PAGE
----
Labor’s confidence will be boosted by two polls showing it holding a strong lead, as Anthony Albanese carried off a well-orchestrated party launch in Perth on Sunday.
Newspoll, published in Monday’s Australian, has Labor ahead on a two-party basis by 53-47%, unchanged in a week. A Resolve poll for the Sydney Morning Herald and The Age has a Labor lead of 54-46%, the same as a fortnight before.
In Newspoll, the ALP primary vote lifted a point to 38%, while the Coalition remained steady on 36%. Albanese narrowed Scott Morrison’s margin as better prime minister. Morrison leads 45% (down a point) to Albanese’s 39% (up 2 points).
The Prime Minister had a 5 point positive turnaround in his satisfaction rating, with 44% satisfied with his performance and 51% dissatisfied, for a net rating of minus 7. Albanese’s rating on satisfaction was 40% (up 2) while his dissatisfaction was 49% (down a point), with a net level of minus 9.
In the poll, 56% said it was time for a change of government.
The Resolve poll has Labor steady on a primary vote of 34%, while the Coalition has dropped from 35% to 33% on primaries. The Greens have had a big jump from 11% to 15%.
Morrison leads Albanese as preferred PM 39-33%. This compares to 38-30% a fortnight ago. Morrison’s approval is on 42% and his disapproval is 51%, giving him a net rating of minus 9. Albanese’s approval is 37% while his disapproval is 48%, for a net rating of minus 11.
The dual poll results show that halfway through the campaign, Labor’s election winning leads are holding up, although both government and opposition as well as commentators still regard the contest as volatile. There are considerable regional variations, as well as intense battles where ‘teal’ candidates are fighting Liberals.
The Newspoll of 1538 voters was done April 27-30. The Resolve poll was done April 26-30, surveying 1408 voters.
Labor has reason to be happy with its Sunday formal launch in Perth, which could easily have gone poorly given Albanese was just out of isolation and still suffering some after effects from his bout of COVID.
But he spoke well and his performance was sufficiently energetic to give his campaign momentum. His speech was carefully crafted, with some good attack lines against Scott Morrison.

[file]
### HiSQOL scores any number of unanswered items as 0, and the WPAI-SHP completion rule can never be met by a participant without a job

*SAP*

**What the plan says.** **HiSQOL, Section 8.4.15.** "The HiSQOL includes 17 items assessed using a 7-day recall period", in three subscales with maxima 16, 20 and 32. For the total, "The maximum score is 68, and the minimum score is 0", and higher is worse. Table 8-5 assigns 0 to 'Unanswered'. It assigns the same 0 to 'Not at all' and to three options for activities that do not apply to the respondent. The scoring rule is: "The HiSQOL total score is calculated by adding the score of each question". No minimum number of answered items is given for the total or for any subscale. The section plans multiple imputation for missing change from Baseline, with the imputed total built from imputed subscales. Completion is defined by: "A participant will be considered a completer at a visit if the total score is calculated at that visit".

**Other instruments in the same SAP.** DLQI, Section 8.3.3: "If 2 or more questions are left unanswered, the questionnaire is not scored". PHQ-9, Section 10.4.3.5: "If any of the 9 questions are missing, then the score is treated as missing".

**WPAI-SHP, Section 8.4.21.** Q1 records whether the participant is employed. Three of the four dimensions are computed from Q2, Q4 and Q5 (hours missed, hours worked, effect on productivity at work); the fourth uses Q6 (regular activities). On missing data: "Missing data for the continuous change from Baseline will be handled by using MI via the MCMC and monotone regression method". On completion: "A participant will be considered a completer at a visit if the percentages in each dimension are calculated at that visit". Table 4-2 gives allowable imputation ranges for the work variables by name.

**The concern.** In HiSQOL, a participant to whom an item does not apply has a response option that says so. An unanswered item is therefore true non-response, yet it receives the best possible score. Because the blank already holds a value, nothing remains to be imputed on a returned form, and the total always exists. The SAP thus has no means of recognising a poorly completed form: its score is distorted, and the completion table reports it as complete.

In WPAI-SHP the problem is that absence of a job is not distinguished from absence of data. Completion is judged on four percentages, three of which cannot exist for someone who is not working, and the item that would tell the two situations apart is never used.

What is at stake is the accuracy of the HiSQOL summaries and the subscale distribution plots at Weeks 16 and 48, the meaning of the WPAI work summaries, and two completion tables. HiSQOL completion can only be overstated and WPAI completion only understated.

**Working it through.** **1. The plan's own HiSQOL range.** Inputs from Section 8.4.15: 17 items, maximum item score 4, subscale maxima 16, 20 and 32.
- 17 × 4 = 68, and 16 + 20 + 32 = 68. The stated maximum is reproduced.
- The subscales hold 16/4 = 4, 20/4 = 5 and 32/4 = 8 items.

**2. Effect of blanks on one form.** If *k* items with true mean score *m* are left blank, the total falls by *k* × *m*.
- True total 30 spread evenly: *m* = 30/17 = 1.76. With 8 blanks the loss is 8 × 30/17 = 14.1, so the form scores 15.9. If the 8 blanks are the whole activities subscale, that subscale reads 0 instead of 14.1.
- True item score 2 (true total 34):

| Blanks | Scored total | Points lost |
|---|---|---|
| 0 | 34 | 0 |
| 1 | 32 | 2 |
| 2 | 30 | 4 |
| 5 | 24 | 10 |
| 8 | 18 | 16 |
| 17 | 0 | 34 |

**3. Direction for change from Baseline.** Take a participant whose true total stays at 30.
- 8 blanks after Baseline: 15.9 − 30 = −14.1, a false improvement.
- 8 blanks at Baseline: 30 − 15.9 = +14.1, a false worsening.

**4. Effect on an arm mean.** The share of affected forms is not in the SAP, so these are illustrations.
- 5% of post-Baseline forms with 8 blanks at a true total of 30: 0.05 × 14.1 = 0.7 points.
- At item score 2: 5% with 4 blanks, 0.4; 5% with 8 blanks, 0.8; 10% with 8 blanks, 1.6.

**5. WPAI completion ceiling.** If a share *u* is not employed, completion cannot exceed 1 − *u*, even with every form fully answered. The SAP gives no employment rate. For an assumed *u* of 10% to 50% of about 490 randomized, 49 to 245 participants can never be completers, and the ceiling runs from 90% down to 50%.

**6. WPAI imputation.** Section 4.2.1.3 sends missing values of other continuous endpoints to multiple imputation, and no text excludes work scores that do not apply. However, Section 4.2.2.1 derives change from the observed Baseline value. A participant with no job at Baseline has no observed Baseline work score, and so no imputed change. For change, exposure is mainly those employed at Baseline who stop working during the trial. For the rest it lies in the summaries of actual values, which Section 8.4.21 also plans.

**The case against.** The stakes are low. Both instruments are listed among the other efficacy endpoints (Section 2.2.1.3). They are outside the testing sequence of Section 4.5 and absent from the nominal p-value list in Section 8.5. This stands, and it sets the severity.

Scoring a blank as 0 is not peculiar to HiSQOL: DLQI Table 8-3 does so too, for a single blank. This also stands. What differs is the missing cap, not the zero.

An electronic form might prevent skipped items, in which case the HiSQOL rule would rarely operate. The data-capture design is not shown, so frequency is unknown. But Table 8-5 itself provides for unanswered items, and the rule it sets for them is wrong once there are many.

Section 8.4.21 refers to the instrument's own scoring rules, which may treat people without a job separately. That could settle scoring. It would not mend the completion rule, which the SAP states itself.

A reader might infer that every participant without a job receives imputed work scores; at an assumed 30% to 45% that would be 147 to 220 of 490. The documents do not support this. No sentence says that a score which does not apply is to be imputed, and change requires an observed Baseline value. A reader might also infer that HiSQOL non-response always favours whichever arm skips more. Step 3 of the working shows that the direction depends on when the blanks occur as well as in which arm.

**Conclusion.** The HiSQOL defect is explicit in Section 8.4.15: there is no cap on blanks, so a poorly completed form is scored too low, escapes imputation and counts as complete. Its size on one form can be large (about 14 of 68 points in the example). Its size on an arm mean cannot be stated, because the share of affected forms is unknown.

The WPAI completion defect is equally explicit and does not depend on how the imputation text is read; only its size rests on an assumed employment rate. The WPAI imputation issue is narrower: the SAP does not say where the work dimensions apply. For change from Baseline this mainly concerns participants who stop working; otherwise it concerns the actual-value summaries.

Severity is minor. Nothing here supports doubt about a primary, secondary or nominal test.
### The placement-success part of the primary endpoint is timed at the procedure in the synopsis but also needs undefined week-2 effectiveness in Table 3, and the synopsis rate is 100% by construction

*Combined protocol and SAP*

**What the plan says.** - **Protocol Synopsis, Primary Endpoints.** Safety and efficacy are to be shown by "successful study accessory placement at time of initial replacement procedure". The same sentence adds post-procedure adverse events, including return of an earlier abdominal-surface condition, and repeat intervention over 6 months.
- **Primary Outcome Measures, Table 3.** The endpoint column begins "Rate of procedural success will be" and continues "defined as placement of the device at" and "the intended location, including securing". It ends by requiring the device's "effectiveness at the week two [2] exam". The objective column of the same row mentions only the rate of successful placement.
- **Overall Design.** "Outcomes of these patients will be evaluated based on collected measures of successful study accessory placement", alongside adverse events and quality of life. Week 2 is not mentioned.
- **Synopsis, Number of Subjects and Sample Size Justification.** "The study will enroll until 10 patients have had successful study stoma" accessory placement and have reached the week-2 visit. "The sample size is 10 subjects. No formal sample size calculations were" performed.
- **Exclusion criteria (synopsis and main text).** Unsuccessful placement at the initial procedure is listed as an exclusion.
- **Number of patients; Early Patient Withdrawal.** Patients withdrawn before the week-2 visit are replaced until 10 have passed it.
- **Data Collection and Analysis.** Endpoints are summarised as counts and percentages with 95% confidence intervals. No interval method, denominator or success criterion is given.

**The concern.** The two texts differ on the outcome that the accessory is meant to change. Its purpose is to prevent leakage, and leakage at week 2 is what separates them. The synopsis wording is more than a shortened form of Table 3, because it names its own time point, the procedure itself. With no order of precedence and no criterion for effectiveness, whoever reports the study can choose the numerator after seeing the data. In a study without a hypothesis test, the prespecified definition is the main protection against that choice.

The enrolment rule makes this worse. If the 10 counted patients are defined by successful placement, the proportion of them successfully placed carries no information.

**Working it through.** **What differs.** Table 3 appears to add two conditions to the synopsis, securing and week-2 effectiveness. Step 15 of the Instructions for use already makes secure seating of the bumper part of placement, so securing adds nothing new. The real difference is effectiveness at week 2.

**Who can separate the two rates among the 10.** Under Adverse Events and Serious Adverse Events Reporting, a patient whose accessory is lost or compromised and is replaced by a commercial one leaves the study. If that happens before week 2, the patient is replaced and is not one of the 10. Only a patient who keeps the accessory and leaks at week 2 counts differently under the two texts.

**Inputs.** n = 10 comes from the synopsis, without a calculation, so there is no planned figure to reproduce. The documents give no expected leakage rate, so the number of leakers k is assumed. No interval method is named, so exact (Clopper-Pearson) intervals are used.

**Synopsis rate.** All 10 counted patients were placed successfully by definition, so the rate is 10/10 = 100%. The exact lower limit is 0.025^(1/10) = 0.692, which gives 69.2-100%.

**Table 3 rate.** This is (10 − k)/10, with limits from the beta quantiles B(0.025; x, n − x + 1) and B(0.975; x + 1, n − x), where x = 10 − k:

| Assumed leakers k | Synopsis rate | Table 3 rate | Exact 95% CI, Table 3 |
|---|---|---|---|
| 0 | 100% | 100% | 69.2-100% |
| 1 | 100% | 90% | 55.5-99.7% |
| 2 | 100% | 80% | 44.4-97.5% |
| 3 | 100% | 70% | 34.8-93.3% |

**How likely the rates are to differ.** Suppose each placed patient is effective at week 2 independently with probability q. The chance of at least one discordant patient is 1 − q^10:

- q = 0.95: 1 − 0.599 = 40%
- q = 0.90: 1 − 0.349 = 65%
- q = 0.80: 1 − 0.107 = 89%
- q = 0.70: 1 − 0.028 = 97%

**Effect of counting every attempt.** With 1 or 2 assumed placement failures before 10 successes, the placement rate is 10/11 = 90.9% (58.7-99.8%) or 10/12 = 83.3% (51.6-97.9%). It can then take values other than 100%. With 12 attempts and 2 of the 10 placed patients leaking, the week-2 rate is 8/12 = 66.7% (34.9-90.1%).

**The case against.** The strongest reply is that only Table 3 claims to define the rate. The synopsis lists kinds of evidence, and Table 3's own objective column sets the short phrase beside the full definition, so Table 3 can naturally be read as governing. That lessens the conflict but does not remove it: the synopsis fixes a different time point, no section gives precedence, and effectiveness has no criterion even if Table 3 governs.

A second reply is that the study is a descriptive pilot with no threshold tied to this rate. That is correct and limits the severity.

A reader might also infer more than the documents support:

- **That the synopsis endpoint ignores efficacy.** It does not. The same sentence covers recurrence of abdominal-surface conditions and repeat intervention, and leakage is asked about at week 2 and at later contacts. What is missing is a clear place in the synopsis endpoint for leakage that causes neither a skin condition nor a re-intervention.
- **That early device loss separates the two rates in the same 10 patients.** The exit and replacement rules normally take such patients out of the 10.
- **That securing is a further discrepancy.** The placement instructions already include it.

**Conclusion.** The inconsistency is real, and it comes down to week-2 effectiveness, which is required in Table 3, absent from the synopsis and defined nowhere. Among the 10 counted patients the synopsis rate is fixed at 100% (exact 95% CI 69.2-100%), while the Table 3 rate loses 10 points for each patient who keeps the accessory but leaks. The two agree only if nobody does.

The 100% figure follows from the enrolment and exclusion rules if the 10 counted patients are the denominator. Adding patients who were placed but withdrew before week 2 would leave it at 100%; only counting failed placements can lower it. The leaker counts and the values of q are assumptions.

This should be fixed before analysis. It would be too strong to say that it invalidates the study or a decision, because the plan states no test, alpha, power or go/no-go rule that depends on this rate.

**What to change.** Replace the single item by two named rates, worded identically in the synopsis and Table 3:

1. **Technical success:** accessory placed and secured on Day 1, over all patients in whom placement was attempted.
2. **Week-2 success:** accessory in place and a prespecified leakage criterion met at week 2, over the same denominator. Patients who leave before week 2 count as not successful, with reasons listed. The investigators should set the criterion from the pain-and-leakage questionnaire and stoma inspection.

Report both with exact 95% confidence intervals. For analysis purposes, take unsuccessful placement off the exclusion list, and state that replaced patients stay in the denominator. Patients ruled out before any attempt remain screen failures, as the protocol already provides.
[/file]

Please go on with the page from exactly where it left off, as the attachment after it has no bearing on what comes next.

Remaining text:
“Scott Morrison just keeps on scrambling from one photo op to another, boasting that the Australian people know who he is.
“Well, he’s got that right. They don’t think – they know”.
Albanese did not have any show stopping big policy announcement, but rather several modest initiatives. But what he did announce was carefully targeted at particular constituencies and issues.
Policy Launch Commitments – An Albanese government would:
- Make gender pay equity an objective of the Fair Work Act
- Cut cost of medication on the PBS by $12.50, making the maximum cost for a script $30
- Build more electric vehicle charging stations across Australia.
- Assist low and middle income aspiring home buyers by taking equity in their houses
- Invest $1 billion into value-adding to Australian resources
He promised to make gender equity a principle in the Fair Work Act and take other action to get a fairer deal for low paid women.
The cut in the cost of prescriptions was a little larger than the one being offered by the government.
His initiative for the government to take equity in house purchases by aspiring homeowners was an acknowledgement of the affordability crisis that is on the minds of many younger Australians.
Building more electric vehicle charging stations is promoting one practical response to the issue of climate change.
And the $1 billion for value adding to Australian resources (out of a $15 billion National Reconstruction fund Labor had already annouced) speaks to the importance of undertaking more processing and manufacturing in Australia.
Albanese’s challenge over the next few days, until he is completely recovered from COVID, will be to maintain the energy level he showed on Sunday and avoid any mistakes.
But as things stand, it’s Morrison who has the more daunting challenge as he remains well behind with the finishing line now less than three weeks away, and the start of pre-polling only one week away.
Both sides will be holding their breaths for Tuesday, when we will know whether interest rates go up immediately or wait for another month. If there’s an immediate rise, that will have an impact on the thinking of some voters, although it’s hard to judge just what that impact would be.